However, if a property value is lowered because of a specific reason, it might be included on the property card, which is kept at the assessors office.

For instance, "if they appealed in 2007 and told me the basement had flooded and they had a big mold problem, that is going to be there," Marchese said.

There have been a few changes in the way the tax assessors office does things in the past few years, because of changes in state law brought on by the foreclosure crisis.

In the past, only "arm's length sales" were considered when appraisers figured value. An arm's length sale is between a willing seller and a willing buyer, with no extenuating circumstances.

Now, appraisers have to look at "almost every kind of sale ... whether auctions, sales on the courthouse steps, owner financing," Marchese said, though some particularly unusual sales might be excluded.

But they probably would have been anyway, without changes to the law, said Marchese.

"Whether it was in the law or not, we didn't used to consider that sort of stuff because it just wasn't a significant portion of the market," Marchese said. "Common sense would tell you that you've got to look at them when you didn't before, because they are significant."

With law changes, there can often be unintended consequences. When the Georgia General Assembly first changed the law to make appraisers consider foreclosures, "we had to actually consider the foreclosure" itself -- "the transaction when the bank took it," Marchese said. "The problem is, that is not a sale. That is a transfer based" on the loan value. The next year, the law was changed to specify the intent to consider sales after foreclosure.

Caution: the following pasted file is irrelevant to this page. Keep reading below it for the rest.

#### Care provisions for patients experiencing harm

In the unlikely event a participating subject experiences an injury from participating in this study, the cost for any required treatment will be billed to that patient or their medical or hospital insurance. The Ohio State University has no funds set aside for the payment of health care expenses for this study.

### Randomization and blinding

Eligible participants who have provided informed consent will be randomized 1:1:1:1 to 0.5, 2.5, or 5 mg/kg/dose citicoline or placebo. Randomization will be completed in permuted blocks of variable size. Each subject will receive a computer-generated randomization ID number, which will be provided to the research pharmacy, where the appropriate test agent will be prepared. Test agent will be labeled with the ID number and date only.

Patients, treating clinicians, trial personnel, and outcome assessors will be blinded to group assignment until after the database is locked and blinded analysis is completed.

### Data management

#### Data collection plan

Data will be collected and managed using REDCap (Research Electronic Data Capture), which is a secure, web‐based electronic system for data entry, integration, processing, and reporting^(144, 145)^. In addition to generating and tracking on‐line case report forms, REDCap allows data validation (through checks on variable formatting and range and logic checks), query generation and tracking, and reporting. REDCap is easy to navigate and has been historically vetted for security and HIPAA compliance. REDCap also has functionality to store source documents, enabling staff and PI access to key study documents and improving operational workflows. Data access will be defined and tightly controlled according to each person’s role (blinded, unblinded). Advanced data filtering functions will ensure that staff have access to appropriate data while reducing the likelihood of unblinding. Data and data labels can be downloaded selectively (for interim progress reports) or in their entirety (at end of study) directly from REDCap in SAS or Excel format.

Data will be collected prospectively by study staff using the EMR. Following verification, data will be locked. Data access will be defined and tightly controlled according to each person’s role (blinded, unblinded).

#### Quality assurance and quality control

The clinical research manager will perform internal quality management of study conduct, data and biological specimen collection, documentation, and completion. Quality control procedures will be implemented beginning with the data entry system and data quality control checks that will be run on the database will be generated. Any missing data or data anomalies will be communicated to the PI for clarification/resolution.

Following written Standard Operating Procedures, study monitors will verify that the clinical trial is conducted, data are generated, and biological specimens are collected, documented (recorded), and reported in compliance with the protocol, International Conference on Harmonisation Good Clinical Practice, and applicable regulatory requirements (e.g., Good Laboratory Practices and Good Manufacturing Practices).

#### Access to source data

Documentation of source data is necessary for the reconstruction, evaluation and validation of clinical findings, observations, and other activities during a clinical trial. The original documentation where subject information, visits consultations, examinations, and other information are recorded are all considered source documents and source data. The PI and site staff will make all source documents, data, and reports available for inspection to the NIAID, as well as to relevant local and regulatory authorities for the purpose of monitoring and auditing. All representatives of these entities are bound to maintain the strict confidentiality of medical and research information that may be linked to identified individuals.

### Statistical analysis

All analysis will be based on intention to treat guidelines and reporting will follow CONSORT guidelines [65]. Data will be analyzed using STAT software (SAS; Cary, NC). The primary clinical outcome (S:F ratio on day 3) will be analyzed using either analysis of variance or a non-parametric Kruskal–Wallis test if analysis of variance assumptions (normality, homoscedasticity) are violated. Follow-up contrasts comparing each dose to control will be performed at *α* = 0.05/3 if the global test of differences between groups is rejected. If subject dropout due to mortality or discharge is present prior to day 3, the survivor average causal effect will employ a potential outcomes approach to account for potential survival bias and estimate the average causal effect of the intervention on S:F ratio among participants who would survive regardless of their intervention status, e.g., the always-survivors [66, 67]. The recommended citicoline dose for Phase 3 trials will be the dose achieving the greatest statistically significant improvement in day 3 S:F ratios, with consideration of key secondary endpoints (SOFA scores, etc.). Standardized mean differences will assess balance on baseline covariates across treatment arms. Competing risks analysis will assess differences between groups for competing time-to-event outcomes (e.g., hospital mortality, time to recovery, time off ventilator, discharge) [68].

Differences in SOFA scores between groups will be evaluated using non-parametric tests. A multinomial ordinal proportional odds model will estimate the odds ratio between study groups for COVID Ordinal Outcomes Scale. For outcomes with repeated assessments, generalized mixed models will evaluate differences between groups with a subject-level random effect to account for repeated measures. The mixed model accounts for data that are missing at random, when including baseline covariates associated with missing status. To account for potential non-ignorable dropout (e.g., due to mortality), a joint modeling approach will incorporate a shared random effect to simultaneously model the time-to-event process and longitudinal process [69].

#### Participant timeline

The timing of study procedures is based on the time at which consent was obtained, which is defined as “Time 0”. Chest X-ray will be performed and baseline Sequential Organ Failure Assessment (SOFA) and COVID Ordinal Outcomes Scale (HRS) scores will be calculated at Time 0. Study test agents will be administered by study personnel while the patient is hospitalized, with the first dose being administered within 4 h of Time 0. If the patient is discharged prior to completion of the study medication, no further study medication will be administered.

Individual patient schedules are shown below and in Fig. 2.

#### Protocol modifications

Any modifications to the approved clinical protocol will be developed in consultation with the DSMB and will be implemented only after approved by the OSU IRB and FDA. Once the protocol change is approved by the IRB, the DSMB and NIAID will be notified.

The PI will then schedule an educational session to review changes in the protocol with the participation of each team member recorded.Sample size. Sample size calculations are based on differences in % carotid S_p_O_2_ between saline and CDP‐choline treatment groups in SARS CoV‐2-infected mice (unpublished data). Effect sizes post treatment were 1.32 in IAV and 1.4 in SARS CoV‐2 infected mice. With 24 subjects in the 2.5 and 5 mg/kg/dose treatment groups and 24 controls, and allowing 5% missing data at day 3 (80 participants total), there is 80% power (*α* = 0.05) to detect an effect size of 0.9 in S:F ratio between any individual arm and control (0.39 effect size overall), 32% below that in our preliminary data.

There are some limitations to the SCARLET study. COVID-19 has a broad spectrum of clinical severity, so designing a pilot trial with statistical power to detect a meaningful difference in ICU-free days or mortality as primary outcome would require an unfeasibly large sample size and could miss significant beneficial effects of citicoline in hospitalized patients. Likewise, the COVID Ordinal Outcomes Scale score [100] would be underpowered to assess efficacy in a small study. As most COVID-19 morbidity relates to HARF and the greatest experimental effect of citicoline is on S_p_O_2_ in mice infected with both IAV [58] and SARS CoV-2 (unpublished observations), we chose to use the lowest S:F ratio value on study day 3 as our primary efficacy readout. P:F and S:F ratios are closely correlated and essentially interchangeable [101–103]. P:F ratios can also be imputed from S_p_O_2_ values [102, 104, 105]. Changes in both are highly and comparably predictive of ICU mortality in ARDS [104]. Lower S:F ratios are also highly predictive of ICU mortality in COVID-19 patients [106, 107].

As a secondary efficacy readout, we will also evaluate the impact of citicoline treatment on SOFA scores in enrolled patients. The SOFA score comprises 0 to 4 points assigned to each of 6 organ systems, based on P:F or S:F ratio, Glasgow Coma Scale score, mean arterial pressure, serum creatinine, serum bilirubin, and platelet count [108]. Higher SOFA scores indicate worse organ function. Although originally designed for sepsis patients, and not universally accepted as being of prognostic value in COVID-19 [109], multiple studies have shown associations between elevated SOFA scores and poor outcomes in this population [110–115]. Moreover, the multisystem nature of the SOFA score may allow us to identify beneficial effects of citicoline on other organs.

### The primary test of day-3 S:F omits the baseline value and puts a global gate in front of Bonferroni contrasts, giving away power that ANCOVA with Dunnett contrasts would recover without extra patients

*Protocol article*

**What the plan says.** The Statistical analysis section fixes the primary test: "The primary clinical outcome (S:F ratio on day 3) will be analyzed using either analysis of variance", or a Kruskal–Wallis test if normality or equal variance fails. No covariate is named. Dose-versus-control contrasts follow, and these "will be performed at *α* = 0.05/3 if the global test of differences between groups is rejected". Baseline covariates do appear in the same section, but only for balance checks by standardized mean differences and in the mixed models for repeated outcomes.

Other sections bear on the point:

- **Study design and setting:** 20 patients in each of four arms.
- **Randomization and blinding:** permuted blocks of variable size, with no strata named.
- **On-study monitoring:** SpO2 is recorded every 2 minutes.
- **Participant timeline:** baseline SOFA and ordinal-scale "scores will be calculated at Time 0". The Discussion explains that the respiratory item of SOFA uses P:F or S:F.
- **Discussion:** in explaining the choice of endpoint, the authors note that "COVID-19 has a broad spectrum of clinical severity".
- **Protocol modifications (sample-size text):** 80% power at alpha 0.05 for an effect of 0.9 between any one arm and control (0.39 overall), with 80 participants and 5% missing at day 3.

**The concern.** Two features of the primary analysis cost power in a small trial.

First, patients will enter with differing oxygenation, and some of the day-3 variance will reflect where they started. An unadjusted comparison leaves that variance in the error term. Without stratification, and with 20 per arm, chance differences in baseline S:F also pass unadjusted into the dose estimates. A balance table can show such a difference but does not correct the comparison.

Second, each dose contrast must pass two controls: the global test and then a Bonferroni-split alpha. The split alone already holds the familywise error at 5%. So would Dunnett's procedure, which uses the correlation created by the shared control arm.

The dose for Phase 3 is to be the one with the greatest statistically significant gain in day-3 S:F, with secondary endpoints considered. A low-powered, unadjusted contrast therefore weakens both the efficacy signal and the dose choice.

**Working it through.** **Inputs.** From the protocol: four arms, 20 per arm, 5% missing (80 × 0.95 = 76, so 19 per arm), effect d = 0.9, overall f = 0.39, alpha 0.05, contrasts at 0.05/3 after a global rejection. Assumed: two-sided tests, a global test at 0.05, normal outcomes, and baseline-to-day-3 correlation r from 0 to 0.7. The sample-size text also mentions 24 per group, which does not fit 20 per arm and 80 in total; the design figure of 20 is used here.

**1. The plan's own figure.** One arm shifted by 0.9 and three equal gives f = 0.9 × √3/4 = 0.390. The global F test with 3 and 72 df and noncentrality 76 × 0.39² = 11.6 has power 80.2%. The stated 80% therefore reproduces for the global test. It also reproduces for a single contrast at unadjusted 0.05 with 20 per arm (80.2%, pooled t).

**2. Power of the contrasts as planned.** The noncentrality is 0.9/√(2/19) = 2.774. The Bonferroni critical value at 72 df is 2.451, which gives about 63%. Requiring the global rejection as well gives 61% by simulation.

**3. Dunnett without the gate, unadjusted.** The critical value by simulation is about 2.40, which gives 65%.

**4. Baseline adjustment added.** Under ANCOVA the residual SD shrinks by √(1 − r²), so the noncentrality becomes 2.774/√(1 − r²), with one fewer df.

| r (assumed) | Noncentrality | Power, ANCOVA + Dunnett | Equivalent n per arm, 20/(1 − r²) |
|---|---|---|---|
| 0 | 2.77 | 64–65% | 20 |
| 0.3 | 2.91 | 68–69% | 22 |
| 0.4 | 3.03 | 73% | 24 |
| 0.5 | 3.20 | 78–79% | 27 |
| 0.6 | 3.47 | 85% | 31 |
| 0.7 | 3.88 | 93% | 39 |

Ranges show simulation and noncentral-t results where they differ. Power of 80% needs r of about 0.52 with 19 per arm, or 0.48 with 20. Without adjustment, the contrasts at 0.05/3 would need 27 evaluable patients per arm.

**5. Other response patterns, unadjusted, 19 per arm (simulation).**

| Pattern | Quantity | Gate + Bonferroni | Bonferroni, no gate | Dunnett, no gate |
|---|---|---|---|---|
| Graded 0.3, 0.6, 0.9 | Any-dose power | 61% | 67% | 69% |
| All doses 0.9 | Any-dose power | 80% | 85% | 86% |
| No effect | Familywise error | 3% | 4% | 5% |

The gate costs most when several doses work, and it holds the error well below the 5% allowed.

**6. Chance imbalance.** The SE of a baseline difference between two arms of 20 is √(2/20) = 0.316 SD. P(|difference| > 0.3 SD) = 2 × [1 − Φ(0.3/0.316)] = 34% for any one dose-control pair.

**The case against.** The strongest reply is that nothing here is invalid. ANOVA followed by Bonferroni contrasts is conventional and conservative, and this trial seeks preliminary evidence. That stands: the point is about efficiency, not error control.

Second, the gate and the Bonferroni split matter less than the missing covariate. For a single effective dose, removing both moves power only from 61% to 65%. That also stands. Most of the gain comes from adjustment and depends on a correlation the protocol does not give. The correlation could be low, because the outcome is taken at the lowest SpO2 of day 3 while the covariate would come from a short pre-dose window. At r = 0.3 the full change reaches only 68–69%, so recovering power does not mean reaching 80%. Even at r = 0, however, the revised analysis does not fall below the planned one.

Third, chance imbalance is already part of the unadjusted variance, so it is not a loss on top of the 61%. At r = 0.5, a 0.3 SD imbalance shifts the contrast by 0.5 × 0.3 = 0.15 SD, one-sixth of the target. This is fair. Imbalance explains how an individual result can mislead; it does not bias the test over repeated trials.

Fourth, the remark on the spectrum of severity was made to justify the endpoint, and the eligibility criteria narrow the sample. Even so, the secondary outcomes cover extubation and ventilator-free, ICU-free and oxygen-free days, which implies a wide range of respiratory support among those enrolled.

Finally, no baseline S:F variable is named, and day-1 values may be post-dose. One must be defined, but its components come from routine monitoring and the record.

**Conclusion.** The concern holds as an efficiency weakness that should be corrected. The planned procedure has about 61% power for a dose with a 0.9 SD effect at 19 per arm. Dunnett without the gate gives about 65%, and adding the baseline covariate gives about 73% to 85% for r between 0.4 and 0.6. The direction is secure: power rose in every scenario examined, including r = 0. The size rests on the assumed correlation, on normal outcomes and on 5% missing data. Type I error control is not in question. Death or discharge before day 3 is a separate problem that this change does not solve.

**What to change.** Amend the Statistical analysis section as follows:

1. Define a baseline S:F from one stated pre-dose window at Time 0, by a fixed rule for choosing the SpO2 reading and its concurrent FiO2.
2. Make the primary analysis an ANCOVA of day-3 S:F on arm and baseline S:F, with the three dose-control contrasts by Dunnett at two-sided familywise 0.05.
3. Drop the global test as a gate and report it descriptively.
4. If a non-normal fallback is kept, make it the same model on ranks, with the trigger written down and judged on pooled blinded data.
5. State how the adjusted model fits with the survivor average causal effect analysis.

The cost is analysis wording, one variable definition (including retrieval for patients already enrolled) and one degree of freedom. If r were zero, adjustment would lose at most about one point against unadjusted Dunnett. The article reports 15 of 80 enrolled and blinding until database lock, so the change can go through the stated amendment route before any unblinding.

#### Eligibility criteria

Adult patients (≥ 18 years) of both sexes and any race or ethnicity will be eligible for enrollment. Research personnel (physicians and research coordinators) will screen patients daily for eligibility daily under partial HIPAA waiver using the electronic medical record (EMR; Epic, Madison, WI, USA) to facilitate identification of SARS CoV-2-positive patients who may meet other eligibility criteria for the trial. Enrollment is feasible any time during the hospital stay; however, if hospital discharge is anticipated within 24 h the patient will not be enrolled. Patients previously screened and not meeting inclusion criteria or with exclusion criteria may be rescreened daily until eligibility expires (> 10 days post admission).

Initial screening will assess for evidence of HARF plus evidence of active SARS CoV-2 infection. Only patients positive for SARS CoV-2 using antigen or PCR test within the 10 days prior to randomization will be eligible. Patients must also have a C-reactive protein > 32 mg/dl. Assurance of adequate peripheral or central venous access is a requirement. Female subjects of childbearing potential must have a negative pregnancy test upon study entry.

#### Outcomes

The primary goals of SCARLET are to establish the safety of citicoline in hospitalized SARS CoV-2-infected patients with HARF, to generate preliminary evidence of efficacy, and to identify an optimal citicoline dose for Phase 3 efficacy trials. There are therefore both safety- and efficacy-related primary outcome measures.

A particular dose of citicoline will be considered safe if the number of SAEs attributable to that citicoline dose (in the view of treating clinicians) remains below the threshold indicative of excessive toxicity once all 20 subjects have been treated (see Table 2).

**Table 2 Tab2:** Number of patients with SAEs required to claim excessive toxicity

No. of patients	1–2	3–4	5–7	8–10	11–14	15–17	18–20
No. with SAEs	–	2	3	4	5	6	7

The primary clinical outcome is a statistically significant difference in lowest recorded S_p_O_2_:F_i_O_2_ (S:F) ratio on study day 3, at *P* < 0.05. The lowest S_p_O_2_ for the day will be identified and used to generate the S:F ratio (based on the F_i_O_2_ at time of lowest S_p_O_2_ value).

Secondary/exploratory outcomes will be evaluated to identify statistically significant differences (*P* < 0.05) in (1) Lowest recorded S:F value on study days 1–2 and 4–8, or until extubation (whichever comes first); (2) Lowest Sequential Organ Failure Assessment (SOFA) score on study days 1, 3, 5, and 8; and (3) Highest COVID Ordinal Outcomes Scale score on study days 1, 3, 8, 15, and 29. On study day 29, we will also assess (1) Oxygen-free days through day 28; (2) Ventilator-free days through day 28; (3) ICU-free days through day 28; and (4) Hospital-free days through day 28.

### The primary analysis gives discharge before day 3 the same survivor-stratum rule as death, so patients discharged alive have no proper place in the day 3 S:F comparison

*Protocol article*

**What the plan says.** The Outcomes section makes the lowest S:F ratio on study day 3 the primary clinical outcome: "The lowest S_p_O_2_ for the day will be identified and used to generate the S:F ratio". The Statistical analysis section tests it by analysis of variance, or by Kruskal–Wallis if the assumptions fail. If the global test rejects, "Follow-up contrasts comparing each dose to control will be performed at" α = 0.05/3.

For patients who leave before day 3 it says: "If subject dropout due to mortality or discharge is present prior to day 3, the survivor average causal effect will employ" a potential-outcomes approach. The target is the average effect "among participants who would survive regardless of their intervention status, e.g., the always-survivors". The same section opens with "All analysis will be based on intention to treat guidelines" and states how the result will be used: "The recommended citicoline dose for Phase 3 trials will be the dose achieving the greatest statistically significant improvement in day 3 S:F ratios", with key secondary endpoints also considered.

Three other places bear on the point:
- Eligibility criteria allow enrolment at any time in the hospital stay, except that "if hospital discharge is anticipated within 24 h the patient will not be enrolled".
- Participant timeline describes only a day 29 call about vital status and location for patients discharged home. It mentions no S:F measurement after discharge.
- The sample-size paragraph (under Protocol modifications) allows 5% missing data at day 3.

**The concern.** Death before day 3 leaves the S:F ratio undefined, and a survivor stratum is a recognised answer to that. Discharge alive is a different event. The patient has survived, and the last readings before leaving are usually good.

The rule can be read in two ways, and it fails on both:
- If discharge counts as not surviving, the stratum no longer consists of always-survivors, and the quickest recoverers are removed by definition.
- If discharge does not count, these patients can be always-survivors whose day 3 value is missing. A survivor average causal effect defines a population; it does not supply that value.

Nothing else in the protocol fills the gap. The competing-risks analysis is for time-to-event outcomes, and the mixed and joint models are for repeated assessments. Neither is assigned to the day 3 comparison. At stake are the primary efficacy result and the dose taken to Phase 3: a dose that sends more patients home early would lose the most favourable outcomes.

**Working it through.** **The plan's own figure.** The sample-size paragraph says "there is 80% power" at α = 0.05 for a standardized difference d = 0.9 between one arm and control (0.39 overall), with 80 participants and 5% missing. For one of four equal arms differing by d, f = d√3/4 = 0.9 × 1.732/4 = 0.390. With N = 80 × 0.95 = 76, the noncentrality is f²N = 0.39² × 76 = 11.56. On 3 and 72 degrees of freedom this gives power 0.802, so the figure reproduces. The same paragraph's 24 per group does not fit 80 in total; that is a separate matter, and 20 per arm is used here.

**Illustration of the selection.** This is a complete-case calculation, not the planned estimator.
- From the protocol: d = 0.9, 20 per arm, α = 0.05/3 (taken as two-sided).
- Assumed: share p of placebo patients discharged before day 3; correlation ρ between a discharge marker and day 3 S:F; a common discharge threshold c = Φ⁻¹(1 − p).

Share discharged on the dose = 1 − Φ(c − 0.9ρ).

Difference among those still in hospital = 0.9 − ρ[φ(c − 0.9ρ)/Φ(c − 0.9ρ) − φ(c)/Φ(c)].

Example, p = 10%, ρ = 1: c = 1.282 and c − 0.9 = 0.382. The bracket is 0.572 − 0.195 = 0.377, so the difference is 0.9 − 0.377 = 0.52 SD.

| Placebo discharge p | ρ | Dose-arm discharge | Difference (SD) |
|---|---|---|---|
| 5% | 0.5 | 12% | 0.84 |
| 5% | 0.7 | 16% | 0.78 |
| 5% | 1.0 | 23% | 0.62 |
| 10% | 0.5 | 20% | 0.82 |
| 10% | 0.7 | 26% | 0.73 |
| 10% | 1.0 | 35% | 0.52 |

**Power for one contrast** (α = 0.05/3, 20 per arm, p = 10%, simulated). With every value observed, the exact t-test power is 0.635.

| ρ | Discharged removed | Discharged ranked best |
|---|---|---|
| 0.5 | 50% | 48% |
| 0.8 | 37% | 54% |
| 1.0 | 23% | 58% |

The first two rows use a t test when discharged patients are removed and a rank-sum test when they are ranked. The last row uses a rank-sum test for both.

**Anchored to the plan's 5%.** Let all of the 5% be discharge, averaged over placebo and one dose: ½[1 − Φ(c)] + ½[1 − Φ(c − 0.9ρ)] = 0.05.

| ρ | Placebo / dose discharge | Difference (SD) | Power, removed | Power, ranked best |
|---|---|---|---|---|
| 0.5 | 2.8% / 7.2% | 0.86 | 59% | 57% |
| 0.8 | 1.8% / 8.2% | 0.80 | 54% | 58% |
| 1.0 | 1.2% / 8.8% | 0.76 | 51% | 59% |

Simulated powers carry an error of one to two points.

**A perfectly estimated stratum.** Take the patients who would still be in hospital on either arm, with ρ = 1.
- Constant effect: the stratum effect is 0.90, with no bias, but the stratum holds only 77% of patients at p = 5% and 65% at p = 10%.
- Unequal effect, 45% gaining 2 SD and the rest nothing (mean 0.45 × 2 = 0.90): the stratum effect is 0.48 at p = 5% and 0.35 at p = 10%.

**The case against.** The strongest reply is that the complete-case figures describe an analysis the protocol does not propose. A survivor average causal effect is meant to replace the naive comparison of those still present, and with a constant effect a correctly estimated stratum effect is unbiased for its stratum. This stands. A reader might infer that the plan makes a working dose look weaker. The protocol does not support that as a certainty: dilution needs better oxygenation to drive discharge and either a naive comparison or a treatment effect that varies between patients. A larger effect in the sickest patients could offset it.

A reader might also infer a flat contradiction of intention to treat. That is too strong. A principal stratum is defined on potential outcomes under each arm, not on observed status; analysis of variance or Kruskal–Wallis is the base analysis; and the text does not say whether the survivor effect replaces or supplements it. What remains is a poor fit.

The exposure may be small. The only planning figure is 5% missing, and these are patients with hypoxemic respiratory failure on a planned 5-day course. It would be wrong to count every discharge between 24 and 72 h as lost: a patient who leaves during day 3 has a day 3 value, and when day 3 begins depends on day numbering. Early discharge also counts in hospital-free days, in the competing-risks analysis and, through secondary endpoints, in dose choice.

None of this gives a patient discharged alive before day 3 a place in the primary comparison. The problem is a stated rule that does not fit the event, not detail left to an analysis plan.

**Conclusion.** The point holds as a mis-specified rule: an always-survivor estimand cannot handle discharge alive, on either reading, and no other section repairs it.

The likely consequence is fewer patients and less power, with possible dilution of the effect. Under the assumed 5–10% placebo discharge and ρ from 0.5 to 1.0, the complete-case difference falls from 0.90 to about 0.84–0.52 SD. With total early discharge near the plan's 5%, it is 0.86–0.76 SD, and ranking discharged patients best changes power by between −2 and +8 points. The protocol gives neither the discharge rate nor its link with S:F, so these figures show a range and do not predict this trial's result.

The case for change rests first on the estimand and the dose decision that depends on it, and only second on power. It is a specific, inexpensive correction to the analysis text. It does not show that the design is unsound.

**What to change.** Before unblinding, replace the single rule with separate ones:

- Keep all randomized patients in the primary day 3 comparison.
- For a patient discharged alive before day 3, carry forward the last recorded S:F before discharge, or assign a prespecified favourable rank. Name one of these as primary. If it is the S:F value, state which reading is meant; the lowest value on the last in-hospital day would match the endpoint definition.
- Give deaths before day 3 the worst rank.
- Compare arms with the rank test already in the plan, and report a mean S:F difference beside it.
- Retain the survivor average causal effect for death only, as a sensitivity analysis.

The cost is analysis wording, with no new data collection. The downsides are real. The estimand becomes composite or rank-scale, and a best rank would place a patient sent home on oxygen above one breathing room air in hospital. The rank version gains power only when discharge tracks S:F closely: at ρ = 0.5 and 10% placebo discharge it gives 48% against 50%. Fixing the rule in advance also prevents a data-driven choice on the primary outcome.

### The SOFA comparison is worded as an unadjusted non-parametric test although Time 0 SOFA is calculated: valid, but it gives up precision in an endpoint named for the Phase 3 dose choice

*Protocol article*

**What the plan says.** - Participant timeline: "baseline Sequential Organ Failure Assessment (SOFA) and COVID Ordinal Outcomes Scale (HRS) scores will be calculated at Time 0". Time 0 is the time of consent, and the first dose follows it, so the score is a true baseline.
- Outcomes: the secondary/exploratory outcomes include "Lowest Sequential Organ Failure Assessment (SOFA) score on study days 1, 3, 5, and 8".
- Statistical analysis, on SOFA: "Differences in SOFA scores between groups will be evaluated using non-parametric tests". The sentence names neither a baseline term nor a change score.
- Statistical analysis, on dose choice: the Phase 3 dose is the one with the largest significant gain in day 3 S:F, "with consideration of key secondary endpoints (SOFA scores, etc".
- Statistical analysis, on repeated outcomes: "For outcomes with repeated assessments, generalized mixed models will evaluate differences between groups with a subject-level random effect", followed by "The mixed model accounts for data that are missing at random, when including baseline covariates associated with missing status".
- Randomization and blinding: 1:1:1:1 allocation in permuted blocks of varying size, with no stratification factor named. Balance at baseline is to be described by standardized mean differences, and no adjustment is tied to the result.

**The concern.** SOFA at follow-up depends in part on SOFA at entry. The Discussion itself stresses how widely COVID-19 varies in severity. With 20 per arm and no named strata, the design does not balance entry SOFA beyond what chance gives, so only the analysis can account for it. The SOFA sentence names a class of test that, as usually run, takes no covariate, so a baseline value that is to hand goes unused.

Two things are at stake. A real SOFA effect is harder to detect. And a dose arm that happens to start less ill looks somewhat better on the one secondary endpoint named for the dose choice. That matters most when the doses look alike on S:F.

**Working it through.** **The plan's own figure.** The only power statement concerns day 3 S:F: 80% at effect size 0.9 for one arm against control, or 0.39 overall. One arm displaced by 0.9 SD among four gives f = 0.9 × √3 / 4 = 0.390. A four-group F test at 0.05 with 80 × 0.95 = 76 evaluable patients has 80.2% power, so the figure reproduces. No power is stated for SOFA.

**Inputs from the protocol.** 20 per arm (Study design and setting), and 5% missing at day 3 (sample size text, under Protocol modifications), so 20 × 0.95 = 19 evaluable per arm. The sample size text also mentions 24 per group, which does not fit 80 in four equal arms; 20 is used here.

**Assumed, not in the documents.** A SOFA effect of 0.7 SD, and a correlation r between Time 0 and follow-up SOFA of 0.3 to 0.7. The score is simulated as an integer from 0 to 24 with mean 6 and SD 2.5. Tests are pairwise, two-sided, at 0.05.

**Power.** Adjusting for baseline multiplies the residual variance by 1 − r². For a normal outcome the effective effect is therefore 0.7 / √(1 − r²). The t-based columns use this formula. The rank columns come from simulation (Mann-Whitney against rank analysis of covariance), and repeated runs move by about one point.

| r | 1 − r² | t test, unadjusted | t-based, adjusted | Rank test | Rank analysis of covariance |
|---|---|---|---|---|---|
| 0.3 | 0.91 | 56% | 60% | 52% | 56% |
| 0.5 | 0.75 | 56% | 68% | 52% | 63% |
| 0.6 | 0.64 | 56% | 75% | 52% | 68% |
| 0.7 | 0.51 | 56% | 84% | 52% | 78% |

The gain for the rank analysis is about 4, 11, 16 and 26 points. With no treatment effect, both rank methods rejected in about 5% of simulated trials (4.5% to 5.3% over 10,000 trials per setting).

Property owners can only file an actual appeal if they've received an assessment notice. Because every property owner should have received one, all property owners can appeal this year.

All property owners, however, have always been able to file a "property tax return."

Returns are similar to appeals and can be filed between Jan. 1 and April 1.

Anyone who filed a property tax return would receive an assessment notice and could then appeal further if not satisfied.

There has been some confusion in the past with property tax returns because "the taxpayer thinks they have filed an appeal, but they have not. They have only filed their return," Marchese said. "The return might serve the same purpose" as an appeal, though.

But there can be confusion when someone who files a return gets an assessment notice that informs them of their right to appeal, and the property owners think they have already exhausted their appeal rights.

"The bottom line is, if you have a problem with that assessment notice, you need to file a written appeal," Ward said.

For more information about appeals, assessments, and the like, you can contact the tax assessors office at 770-254-2680, e-mail , visit , or stop by the office at 37 Perry St. in downtown Newnan.